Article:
SEATTLE - Garth Lagerwey hustled.
He hustled for weeks and months, days tumbling into one another as the fish squirmed on the end of a line plunged deep below the darkest spaces of the water.
This was the Lagerwey Way. Without knowing the outcome, just keep the thing on the line. Keep it there. Whatever happens, at least you gave it every chance to surface first.
By the start of the summer, Lagerwey and Nico Lodeiro knew one another. Maybe not as friends bonded by time, but certainly as something more than mere acquaintances. When Lagerwey and Jason Kreis were building Real Salt Lake into a national power in the crook of the Wasatch Range, they had a policy of meeting players face to face before signing them. Lagerwey views this business, quite rightly, as an interpersonal one.
Get the measure of a man and he’ll trust you. Get him to trust you and the ink will dry fast.
So Lagerwey hustled. He built out a double-digit list of desired transfer targets and scribbled in Lodeiro’s name next to the No. 1. His vigilance spilled out into a summer that suddenly featured Lodeiro on the Uruguayan Copa America team. Could he keep the guy on the line as the sharks swirled?
He called Lodeiro in his hotel room as Uruguay settled in for the Copa America, but Lodeiro’s English has never been his strong suit. Frustrated by the tangled lines of communication, Lodeiro handed off his phone to his roommate to act as a mediator. His roommate, he said, had much better English.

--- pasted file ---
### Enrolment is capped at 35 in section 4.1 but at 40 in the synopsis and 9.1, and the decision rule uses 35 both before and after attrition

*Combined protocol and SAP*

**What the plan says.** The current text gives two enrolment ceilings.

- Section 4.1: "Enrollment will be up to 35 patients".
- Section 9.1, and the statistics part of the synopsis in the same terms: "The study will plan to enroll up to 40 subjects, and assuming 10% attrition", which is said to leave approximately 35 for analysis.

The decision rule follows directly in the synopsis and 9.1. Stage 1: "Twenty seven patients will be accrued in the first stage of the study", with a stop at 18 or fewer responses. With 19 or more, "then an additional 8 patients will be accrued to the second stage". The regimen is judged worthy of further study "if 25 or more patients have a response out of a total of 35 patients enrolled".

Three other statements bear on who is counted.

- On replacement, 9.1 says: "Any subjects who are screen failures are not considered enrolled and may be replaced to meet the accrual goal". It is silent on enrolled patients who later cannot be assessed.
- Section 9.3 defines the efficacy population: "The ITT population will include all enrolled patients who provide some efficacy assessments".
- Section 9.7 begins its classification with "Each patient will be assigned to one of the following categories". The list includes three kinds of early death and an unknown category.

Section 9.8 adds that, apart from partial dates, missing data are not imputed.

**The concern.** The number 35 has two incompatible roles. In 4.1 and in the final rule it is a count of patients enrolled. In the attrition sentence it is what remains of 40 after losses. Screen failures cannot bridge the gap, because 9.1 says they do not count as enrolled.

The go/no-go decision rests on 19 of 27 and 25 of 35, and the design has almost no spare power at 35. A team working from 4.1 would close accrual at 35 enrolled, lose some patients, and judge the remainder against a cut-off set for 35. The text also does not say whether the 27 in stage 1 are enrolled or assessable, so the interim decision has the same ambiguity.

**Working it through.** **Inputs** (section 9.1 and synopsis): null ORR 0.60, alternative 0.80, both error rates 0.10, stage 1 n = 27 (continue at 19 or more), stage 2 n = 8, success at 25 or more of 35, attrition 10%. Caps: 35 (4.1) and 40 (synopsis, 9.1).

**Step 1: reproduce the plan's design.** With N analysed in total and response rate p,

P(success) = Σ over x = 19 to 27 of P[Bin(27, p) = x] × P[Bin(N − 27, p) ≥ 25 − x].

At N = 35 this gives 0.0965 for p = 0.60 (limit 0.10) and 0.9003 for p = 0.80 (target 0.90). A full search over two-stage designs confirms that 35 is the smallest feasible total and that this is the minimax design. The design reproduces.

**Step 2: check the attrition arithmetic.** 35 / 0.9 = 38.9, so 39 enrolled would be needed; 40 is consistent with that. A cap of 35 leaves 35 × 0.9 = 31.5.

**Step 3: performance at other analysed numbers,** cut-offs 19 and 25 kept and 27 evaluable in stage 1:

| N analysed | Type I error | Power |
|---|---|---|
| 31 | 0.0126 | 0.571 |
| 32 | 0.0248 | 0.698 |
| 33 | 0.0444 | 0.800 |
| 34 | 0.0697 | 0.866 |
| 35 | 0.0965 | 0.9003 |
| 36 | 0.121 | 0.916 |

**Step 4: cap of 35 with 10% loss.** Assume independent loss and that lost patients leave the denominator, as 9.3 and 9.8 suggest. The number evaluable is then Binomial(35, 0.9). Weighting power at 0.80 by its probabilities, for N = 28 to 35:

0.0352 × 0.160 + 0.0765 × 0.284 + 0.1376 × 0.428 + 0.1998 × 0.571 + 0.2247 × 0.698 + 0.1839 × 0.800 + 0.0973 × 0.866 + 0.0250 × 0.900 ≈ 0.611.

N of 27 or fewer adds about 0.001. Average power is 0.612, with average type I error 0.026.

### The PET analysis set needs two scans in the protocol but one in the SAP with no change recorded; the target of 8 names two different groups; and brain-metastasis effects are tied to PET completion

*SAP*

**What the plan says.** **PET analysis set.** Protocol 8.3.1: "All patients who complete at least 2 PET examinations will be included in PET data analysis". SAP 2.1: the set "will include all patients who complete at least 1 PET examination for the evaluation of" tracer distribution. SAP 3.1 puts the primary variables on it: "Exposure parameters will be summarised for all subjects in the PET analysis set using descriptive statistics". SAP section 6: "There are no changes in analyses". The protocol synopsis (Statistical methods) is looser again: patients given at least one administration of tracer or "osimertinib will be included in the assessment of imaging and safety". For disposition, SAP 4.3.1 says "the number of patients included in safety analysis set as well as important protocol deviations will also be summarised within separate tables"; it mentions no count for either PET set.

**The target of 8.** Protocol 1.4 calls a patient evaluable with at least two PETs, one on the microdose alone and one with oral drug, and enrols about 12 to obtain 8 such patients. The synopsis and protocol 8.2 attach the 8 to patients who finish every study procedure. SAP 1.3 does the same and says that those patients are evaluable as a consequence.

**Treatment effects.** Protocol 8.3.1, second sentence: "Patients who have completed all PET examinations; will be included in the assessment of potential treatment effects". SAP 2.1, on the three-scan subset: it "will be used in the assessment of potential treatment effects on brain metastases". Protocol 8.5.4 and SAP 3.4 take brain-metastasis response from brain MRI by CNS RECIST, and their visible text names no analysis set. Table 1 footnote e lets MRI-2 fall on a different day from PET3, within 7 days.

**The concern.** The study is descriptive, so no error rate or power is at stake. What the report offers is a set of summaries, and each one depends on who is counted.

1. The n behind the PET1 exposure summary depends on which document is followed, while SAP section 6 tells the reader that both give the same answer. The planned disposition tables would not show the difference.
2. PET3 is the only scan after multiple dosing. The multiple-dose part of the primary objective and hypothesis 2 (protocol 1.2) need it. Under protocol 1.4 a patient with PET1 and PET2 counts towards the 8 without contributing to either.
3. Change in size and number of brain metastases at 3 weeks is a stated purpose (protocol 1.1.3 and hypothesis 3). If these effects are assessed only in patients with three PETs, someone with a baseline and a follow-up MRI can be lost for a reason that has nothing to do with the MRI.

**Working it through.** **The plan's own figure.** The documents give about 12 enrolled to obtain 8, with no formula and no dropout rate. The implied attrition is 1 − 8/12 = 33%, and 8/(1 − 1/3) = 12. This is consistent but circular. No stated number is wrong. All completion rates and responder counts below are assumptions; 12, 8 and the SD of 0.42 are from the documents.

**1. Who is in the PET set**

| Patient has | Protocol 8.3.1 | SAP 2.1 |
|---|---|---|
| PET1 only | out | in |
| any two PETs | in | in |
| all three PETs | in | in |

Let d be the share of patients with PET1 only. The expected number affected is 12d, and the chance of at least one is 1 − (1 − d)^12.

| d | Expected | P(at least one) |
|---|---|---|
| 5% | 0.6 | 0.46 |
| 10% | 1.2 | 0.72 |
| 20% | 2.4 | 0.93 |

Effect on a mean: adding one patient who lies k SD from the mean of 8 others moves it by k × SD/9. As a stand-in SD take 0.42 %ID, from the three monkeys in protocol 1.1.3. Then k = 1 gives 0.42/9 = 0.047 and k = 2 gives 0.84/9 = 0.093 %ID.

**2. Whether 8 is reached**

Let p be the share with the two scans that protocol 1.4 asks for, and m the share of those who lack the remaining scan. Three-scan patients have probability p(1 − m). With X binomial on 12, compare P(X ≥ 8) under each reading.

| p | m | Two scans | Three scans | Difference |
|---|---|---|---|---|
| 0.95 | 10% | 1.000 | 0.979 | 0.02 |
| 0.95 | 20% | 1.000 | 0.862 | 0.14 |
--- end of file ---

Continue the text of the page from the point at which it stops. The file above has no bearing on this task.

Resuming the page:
His roommate, Lagerwey realized right away, was Luis Suarez. As if it wasn’t already clear enough, the line was trembling under the weight of the prospective catch. This drove it home with clarity.
All this hustling – the calls, the flights to Buenos Aires, the meetings, the strategy sessions and the roster wrangling – led here, to Lodeiro’s signing this week and arrival in Seattle literally the same day Sigi Schmid exited the club after seven-plus years. There is something significant and symbolic about that, that the first true No. 10 in the club’s MLS history walked into the Starfire training complex literally as the coach walked out.
Some say this heralds the coming of the Garth Lagerwey era in Seattle. That would not be accurate. It is not coming, because it is already here. The Lodeiro signing only trumpeted its true beginning. With Lodeiro’s introduction and Schmid’s exit, bittersweet as it was, Lagerwey is left with the crown and the roster decisions and no chains of courtesy to hold him in place.
The relationship between Lagerwey and Schmid was respectful and friendly, Lagerwey said this week, but the GM ultimately deferred to the head coach more than a few times.